Introduction: Whiskey Cabinet From a 2x4 With Epoxy Tambour Door

About: My name is Johnny and I am a woodworker in NYC. Check out my Instagram to see what I'm currently working on @jtwoodworks and you can visit my YouTube channel to see videos on these Instructables and other proj…

A 2x4 is fairly inexpensive and you get a good amount of material from it. My name is Johnny Tromboukis and I’d like to show you how I made this whiskey cabinet with an epoxy tambour door from two 2x4's.

This was my very first attempt at making a tambour door so why not add some kumiko and epoxy to the mix? Tambour is much easier than I originally thought and I'll definitely be doing more of it in the future.

This whiskey cabinet is made entirely from 2x4 construction lumber and epoxy. It was a design challenge to make an elegant piece of furniture from very simple and readily available materials. It can hold two bottles in the upper section and two glasses in the lower.

Exterior dimensions - 27.25" x 10.5" x 6"

Upper cabinet interior dimensions - 9.5" x 4" x 13.25"

Lower cabinet interior dimensions - 9.5" x 4" x 4.75"

Tools used in this project

Kumiko crosscut sled (plans) -

Sawstop table saw -

Chisels -

Japanese handsaw -

Bandsaw -

Router -

Drill press -

Random orbit sander -

TotalBoat epoxy -

Black diamond pigments -

Materials and coupon codes

TotalBoat epoxy (code for 15%. off: JTWOODWRKS)-

Starbond (code for 10% off: JTWOODWORKS10) -

Step 1: Cut and Glue Panels

I started with the cabinet carcass and I want this piece to have straight grain throughout so I cut and glued the 2x4 in a specific way. Most 2x4’s that I’ve seen are flat saw. Meaning the rings are almost parallel with the width of the board. That leaves a cathedral pattern on its face and straight grain on its edges. Cutting strips and rotating them 90 degrees not only give the panels straight grain but the grain also completely hides the glue seams.

I glued all the panels this way (two sides, top, bottom, and back for both the top and bottom sections of the cabinet). Once those dry, I can clean them up with the planer and mill them to their final thickness.

Many of the measurements I figured out on the spot. Things like how tall and deep should the cabinet be. I made this to fit a couple bottles but you can use these techniques to make your own cabinet to fit anything you'd like.

Step 2: Side Pieces

I start with the side panels. I cut a rabbet on one end for the bottom panel to sit into. On the other end I cut a radius on the bandsaw and sanded to the line on the disk sander. I did this to all the side pieces.

I took my time to get the curve nice and even since I'll reference off of this in the next step.

I cut the groove for the back panel in the side pieces by clamping a block to my table saw fence so I don’t cut too far and took several passes to sneak up on the proper fit. I removed the left over material with a chisel.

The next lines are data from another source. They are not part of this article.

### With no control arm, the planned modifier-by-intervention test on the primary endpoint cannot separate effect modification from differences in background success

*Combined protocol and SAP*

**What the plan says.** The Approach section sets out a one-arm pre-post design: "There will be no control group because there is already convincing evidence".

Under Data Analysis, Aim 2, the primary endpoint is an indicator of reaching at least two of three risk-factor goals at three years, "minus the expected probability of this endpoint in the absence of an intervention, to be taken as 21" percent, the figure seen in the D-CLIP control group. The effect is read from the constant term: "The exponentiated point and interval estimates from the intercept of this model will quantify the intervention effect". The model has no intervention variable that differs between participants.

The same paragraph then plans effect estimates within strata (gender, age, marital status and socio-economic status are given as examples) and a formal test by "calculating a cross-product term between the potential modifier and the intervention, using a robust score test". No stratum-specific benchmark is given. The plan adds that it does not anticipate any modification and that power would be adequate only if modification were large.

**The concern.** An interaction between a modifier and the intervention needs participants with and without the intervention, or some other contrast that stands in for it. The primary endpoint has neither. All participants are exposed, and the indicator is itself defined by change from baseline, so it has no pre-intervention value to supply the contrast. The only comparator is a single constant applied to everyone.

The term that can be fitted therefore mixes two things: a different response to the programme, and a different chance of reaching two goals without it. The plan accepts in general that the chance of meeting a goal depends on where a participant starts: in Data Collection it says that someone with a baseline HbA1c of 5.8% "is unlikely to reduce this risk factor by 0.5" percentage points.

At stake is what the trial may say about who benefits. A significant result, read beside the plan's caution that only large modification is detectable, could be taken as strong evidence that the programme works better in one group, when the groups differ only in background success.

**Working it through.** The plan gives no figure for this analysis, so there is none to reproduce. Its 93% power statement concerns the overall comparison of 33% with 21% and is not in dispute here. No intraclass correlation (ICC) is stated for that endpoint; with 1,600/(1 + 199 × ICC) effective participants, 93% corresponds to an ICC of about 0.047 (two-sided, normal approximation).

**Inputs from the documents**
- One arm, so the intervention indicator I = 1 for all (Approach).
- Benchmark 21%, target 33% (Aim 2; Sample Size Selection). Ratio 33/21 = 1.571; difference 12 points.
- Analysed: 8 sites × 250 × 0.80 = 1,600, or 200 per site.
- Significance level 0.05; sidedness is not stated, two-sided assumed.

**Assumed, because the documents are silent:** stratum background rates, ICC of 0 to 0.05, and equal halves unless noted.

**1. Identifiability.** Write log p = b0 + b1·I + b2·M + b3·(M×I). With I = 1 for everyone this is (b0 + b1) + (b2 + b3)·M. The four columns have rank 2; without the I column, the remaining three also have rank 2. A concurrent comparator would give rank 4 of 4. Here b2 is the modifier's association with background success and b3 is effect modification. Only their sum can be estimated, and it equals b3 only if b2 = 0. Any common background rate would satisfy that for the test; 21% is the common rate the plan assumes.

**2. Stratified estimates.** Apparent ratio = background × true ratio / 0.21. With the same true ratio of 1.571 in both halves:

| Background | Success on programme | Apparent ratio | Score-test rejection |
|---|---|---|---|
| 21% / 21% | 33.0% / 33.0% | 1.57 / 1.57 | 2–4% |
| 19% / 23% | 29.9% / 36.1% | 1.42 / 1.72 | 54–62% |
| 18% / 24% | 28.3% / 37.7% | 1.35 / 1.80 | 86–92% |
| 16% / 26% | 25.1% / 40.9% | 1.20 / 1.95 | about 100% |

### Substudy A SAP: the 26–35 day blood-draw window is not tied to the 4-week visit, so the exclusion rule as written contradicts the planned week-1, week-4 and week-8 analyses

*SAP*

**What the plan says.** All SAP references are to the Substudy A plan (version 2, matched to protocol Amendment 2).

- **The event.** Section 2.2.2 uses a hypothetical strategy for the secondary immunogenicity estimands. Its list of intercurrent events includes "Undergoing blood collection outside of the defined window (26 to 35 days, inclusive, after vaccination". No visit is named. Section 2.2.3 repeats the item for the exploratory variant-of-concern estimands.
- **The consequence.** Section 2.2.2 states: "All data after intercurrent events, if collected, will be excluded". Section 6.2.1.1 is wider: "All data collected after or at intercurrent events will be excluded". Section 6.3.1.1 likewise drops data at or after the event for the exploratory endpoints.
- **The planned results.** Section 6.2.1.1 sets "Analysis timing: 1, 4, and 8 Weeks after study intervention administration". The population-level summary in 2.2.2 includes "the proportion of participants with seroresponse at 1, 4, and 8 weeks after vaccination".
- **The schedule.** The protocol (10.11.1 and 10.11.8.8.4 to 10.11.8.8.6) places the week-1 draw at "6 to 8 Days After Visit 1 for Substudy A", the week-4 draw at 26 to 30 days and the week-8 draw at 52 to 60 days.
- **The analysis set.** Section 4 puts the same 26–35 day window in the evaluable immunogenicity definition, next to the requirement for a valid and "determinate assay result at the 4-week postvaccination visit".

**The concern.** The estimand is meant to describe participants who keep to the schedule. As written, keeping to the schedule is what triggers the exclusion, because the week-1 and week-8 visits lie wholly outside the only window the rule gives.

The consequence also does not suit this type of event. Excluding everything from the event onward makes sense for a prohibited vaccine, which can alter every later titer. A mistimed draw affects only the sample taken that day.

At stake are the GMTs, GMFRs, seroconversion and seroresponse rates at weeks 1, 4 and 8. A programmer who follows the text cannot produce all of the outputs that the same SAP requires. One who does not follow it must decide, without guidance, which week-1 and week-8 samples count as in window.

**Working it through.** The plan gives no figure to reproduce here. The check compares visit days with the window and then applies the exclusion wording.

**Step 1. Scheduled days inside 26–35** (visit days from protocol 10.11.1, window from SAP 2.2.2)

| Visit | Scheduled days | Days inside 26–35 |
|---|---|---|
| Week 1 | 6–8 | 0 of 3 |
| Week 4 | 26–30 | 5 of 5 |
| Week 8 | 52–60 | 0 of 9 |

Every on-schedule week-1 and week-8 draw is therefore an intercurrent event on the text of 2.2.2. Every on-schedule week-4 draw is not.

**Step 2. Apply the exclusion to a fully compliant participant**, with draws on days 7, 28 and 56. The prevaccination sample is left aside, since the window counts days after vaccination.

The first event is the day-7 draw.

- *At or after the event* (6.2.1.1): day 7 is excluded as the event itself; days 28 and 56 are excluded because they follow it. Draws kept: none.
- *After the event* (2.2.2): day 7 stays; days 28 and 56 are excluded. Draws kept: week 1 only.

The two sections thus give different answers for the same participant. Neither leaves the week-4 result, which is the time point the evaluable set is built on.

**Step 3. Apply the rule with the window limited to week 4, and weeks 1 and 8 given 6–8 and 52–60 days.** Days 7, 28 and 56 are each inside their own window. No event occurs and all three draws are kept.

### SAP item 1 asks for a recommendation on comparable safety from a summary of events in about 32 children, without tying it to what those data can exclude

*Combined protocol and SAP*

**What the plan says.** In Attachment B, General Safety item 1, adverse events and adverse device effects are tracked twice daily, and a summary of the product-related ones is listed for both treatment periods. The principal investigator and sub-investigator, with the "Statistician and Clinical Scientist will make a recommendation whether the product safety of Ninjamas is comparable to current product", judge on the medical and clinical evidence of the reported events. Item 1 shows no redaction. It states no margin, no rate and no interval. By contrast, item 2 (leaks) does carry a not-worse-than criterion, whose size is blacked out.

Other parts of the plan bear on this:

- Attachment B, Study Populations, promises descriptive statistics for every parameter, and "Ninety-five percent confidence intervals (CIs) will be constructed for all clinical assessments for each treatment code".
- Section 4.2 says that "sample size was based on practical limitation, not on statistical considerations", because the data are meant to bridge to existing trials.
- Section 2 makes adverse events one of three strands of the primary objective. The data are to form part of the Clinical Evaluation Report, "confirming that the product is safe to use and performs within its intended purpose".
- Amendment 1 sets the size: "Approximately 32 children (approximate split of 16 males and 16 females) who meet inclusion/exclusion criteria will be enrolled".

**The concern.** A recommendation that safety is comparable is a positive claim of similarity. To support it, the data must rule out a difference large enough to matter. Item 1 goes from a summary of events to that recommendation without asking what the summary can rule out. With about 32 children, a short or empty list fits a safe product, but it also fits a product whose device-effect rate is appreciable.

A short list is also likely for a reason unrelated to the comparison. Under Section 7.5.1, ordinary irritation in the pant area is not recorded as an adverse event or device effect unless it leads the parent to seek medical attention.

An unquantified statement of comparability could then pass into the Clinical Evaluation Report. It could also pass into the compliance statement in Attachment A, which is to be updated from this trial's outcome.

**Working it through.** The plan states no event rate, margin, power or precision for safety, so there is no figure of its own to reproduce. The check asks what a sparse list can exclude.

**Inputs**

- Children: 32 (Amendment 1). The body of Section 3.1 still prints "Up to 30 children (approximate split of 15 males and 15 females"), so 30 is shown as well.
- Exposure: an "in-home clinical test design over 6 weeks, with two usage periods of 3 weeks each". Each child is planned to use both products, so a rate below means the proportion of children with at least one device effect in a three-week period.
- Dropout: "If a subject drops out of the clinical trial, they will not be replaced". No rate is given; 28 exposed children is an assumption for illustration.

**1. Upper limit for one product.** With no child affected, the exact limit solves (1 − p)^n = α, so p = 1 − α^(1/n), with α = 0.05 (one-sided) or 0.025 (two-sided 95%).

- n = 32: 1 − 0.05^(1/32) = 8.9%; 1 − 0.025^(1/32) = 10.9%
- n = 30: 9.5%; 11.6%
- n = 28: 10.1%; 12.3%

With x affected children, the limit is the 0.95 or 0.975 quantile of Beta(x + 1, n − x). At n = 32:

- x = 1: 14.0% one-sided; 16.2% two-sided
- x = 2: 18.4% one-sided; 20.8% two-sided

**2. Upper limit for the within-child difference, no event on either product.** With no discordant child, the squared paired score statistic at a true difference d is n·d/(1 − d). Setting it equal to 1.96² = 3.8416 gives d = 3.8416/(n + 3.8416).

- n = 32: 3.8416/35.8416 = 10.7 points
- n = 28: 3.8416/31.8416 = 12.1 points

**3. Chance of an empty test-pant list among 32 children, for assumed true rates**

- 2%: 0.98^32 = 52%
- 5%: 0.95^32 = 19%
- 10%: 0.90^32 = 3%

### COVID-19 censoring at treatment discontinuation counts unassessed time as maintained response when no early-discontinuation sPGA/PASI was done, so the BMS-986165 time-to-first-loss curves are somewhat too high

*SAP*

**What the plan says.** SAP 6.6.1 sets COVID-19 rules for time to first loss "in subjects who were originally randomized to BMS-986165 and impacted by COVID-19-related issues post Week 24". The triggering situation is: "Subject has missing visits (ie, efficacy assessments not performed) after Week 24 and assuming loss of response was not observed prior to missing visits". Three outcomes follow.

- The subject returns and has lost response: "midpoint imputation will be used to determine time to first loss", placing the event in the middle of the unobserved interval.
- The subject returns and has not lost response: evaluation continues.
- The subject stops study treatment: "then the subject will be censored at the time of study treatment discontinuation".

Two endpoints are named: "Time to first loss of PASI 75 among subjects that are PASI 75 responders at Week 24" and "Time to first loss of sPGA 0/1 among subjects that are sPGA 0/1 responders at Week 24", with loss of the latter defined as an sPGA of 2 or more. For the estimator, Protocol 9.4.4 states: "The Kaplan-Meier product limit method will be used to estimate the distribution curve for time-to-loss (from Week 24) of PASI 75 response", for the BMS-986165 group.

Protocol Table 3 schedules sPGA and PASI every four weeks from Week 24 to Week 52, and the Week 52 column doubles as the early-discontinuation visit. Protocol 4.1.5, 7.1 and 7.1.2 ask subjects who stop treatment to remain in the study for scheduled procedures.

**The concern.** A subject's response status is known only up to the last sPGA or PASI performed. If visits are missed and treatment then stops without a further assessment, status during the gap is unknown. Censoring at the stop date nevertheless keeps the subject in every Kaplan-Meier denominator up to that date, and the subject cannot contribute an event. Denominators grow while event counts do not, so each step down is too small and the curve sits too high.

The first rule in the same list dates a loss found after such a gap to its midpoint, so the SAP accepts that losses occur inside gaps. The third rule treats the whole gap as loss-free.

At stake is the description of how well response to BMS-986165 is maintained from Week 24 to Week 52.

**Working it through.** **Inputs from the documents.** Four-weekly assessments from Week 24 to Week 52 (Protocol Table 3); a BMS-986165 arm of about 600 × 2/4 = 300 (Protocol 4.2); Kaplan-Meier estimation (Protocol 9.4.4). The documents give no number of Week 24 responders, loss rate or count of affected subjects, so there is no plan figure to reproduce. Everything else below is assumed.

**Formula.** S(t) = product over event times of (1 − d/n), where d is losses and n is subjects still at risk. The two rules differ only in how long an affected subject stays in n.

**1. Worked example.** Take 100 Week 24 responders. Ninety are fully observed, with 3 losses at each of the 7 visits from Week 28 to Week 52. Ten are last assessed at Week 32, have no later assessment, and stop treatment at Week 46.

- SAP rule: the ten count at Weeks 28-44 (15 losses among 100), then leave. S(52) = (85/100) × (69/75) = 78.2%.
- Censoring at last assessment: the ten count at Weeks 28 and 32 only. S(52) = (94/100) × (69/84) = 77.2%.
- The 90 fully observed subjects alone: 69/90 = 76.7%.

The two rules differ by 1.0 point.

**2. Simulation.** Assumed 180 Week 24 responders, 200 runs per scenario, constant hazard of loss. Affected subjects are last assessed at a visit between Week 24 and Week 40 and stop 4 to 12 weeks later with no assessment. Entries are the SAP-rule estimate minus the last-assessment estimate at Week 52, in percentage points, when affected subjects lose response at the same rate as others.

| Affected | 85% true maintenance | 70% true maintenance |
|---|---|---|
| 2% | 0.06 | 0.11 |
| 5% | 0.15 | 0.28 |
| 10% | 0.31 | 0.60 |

Step 3: Side Pieces - Cut the Tracks

Next I need to cut the track in these pieces. This is fairly simple with a router table. You want to mark the center of the bit on the fence of the router table. I moved the fences so they met in line with the center of the router bit (marked by arrow). Then while cutting, you want to make sure your work piece is always in contact with the fence at that point. I did a practice run before committing to these pieces and it works great as long as you take it slow.

Step 4: Glue Up and Finish

With that done I drill some holes for the dowel joinery on the top piece. I’m using bamboo skewers here and after cutting them to size and a quick sanding of all the parts, I can glue the cabinet together. This went together really nicely and the joinery pulled everything square.

It’s really important that the cabinet is square or else the door will bind and won’t function properly. Taking time to cut joinery really paid off because it pulled all the pieces square and right where they needed to be.

To finish the cabinet, I used General Finishes Black Poly. It’s black tinted polyurethane and it's like applying stain and finish at the same time. It saves time and this has become one of my favorite finishes.

Step 5: Kumiko Panel for Door

At this point I was eager to work on the tambour door since this is the first time I’m trying it. Starting with the kumiko pattern, I cut some strips from the 2x4 and cut half laps in them. Using my kumiko crosscut sled made quick work of it and I have plans for this sled linked here if you’re interested.

I cut two long pieces and a bunch of shorter ones that will link the two together and make the pattern.

Step 6: Build Frame and Back Panel for Door